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International Beaver Day

Peter is an independent international zoo consultant, critic and writer with over 50 years of work within zoos.


International Beaver Day

The first International Beaver day took place on the 7th April 2009 and continues to this day. The choice of date was to honor Dorothy Richards who spent over fifty years studying the North American Beaver.

The Beaver is found in both North America Castor canadensis and Europe Castor fiber. It is the second largest rodent in the world after the Capybara Hydrochoerus hydrochaeris. The Beaver is the largest rodent in North America. It is the national animal of Canada.

Although not occurring in much of Europe in the Northern part of their range the Beaver reaches Northwest China where small populations can be found.

There is an introduced population in Patagonia in South America.

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As per Peppermint Narwhal

As per Peppermint Narwhal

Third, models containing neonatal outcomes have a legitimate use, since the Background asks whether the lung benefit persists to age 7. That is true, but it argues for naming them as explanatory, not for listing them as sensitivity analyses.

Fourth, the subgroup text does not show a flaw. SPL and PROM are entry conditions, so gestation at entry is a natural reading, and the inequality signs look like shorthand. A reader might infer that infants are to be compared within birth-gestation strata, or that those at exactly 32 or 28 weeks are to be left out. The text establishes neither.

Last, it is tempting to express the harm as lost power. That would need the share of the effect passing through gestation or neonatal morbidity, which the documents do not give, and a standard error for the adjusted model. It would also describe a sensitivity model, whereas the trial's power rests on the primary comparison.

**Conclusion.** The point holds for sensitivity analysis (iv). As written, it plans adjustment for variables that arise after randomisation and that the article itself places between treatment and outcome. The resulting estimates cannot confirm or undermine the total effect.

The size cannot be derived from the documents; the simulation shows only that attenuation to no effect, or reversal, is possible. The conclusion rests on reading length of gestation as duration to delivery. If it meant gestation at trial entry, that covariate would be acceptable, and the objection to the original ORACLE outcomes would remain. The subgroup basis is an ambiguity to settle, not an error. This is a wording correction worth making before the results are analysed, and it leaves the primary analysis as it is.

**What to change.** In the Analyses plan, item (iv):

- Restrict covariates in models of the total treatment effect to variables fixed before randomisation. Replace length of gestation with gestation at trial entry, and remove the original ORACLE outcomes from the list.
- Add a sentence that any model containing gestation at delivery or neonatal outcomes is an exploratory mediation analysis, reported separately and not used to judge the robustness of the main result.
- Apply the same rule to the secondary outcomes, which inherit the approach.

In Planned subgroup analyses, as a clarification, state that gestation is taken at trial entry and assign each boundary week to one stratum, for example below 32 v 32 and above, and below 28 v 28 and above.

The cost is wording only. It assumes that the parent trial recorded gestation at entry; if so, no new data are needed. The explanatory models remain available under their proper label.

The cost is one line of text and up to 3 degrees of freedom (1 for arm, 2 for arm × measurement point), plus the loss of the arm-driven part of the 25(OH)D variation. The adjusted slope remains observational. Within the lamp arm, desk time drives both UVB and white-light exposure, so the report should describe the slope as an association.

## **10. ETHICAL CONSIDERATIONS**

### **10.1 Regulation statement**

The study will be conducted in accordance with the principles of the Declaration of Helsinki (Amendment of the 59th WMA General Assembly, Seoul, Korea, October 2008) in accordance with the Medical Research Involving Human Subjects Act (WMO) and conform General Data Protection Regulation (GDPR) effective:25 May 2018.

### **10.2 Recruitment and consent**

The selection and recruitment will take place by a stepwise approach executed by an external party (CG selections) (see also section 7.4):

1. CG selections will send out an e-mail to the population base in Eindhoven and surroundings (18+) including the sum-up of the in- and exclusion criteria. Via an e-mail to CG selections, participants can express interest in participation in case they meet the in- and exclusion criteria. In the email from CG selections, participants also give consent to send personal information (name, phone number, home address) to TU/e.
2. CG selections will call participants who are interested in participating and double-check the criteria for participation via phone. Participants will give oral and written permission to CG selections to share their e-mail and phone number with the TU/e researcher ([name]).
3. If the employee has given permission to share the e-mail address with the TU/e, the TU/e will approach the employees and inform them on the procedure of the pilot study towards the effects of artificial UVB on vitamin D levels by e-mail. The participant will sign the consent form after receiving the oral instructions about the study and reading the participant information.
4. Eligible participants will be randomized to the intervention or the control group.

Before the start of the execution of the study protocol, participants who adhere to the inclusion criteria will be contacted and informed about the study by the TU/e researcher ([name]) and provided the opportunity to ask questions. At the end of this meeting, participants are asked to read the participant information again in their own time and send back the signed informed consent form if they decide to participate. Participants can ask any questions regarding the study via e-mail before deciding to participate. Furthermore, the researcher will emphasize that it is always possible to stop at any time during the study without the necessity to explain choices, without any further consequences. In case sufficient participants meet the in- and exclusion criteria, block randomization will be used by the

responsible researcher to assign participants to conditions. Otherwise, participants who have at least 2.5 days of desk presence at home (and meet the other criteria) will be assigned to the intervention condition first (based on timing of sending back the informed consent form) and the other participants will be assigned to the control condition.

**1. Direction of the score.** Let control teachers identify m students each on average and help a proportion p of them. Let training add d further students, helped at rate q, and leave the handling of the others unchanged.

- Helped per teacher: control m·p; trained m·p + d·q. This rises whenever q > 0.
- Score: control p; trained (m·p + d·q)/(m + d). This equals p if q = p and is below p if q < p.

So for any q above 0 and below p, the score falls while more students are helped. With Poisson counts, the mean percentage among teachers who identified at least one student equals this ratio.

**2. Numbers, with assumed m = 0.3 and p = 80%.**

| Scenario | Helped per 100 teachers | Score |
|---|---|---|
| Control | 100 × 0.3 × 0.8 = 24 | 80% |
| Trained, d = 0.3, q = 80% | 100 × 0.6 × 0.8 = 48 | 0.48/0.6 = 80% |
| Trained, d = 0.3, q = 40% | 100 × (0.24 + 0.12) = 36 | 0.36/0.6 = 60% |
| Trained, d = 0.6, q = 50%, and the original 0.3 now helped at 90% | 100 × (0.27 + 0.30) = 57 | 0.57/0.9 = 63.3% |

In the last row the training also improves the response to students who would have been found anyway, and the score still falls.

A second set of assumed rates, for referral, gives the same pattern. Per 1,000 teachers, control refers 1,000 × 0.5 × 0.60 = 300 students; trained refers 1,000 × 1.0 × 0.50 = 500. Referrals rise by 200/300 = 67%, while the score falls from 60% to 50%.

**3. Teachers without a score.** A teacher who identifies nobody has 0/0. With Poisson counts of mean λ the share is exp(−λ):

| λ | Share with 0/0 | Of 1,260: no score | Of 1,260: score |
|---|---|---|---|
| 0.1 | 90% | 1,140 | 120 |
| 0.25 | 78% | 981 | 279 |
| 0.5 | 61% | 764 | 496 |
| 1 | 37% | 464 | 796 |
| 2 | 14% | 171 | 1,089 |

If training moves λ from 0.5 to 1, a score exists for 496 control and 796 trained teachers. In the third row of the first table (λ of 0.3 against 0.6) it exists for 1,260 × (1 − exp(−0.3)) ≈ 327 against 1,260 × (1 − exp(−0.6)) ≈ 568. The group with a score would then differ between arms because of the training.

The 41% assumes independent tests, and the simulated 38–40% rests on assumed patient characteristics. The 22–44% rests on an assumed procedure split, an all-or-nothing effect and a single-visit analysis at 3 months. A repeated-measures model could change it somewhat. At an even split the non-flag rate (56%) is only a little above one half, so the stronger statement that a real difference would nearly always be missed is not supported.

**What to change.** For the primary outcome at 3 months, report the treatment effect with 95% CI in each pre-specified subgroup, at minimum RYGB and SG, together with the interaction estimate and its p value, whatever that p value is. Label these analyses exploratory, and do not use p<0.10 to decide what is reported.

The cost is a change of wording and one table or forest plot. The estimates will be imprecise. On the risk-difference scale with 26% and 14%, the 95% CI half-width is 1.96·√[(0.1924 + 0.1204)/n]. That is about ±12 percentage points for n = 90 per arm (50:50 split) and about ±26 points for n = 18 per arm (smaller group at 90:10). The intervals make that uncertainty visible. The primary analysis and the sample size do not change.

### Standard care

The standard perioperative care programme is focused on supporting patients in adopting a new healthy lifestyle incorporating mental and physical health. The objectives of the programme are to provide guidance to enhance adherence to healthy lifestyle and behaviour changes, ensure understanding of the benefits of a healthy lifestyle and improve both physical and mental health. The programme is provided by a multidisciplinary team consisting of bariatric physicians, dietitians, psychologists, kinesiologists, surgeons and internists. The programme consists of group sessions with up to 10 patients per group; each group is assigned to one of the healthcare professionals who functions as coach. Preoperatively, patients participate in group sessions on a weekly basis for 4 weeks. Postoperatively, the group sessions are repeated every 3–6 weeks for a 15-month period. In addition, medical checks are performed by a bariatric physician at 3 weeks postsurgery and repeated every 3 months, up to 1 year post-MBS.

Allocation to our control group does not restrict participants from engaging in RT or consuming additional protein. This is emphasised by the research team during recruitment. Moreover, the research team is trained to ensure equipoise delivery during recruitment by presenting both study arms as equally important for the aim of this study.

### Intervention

Beavers are herbivorous and feed on leaves, grasses, herbs, bark and twigs. They are largely aquatic spending much of their time in the water where they dig channels to produce pools in which they will build their home or 'lodge'. Their actions serve to restore wetlands and help to prevent flooding. These areas are also beneficial to other wildlife. They can on occasion become nuisance in the area of timber nurseries.

Both populations of the Beaver are considered of Least Concern but their populations are massively smaller than their former numbers. Beaver have been hunted historically for their skins, meat and castoreum (an anal gland secretion used as a perfume base).

The Beaver became extinct in the UK back in the 16th Century due to overhunting. However during the past thirty years Beavers started to appear once again through legal and illegal re-introductions and numbers are rapidly increasing. The Beaver was once so common in England and Wales that some place names referring to Beavers remain today.

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The Last Wild Beaver??


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